2) Trial By Image
The footage of flames, smokes, wreckage or victims is repeatedly used by the media. Images of the disintegration of Space Shuttles Challenger and Columbia ironically represented those disasters as did the wreckage of MV Herald of Free Enterprise. In the later case, within 8 months of the 1987 accident, the operator Townsend Thoersen, whose origins went back to 1929, was rebranded by recent new owners P&O and her sister ships renamed.
However, if an organisation issues images, they should be aware that they will be critically viewed, as this image below, purporting to show the scale of an emergency response was examined:
3) Objectivity is a Turnoff
While it is logical to use data to refute speculation and to put a crisis in context, often when organisations attempt to counter speculation they are seen as uncaring or overly calculating when they use statistics (such as 5 year rolling accident rates – no matter how good). This is particularly when contrasted with highly personal accounts of tragedy.
4) The Court of Public Opinion
Mitroff suggests that whereas in court you are innocent until proven guilty, in the media the reverse is the case. Plus the ‘witnesses’ are more varied and often self selecting. Sir Richard Branson commented to the BBC: “When you have any incidents you get a lot of self-proclaimed experts coming out, a lot of whom know nothing about what they talk about”. Professor Graham Braithwaite of Cranfield University recently commented that:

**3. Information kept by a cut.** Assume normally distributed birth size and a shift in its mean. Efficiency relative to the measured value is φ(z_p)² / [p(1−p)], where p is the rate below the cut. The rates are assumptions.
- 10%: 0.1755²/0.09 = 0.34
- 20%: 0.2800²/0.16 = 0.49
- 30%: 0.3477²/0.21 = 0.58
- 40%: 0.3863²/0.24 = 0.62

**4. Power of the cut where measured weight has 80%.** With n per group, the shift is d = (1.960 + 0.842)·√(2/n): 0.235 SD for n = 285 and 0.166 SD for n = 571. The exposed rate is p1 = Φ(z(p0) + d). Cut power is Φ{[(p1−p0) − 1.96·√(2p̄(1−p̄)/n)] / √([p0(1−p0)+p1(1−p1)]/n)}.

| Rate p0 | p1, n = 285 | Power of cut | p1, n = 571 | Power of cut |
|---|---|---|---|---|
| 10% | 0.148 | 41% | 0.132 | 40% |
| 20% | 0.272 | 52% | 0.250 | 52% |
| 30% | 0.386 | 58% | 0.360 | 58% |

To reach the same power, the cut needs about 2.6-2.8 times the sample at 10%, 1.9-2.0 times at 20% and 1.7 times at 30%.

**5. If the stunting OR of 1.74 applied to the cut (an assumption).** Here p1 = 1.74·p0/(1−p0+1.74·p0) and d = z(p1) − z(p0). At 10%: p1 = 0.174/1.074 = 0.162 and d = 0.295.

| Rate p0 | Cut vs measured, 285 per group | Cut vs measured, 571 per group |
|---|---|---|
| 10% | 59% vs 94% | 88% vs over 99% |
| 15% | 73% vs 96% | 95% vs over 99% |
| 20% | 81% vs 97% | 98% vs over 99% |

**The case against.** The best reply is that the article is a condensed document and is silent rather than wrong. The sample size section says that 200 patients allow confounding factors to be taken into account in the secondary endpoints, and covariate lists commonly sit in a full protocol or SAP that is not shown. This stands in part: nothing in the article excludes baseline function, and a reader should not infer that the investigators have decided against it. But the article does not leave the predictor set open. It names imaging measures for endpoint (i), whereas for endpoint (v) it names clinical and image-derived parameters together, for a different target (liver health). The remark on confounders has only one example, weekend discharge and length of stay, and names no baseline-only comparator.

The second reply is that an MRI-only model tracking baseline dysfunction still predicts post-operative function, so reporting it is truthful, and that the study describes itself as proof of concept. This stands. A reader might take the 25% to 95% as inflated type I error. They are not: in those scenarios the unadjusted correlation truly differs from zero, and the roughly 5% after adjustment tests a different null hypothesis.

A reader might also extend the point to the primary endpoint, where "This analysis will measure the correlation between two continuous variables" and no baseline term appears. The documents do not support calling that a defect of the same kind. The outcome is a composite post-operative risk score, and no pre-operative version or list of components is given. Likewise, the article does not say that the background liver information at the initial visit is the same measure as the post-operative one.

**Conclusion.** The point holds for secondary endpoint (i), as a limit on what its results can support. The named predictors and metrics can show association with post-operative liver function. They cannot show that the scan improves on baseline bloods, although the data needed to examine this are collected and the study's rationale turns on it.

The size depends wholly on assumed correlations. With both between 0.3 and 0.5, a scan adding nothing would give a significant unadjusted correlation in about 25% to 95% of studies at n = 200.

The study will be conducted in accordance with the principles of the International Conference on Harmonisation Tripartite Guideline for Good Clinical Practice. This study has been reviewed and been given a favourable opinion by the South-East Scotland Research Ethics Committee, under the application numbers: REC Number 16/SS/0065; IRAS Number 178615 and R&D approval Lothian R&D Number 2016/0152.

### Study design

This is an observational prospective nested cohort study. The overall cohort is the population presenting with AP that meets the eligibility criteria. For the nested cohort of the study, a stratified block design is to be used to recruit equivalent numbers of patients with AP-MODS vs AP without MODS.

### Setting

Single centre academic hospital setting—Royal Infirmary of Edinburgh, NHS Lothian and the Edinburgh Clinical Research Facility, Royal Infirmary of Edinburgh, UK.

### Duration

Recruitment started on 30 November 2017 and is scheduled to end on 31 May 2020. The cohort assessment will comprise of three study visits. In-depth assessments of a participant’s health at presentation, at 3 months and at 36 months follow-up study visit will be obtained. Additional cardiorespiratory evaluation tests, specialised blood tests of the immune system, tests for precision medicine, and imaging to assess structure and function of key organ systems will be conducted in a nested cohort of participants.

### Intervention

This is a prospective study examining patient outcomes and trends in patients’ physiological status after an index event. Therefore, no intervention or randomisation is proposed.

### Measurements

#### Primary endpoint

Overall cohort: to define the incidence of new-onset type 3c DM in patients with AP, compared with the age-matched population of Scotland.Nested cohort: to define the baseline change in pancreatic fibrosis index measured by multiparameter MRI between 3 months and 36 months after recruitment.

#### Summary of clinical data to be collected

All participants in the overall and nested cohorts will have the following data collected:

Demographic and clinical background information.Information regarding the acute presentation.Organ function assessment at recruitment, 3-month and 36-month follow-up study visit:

The selection of some of these so-called experts can seem bewildering… especially when ‘veteran’ is used to describe someone who is ‘old’ and ‘qualified’ can simply mean ‘attended a course’.
5) Chain Reactions
Even when positive statements are given coverage, they are often followed by new ‘revelations’. Some may be a details of a prior event that hadn’t warranted coverage before or adverse prior comment that is seized upon. An example after the Virgin Galactic SpaceShipTwo accident was a presentation given by a former test pilot now working for a competitor, that suddenly received publicity.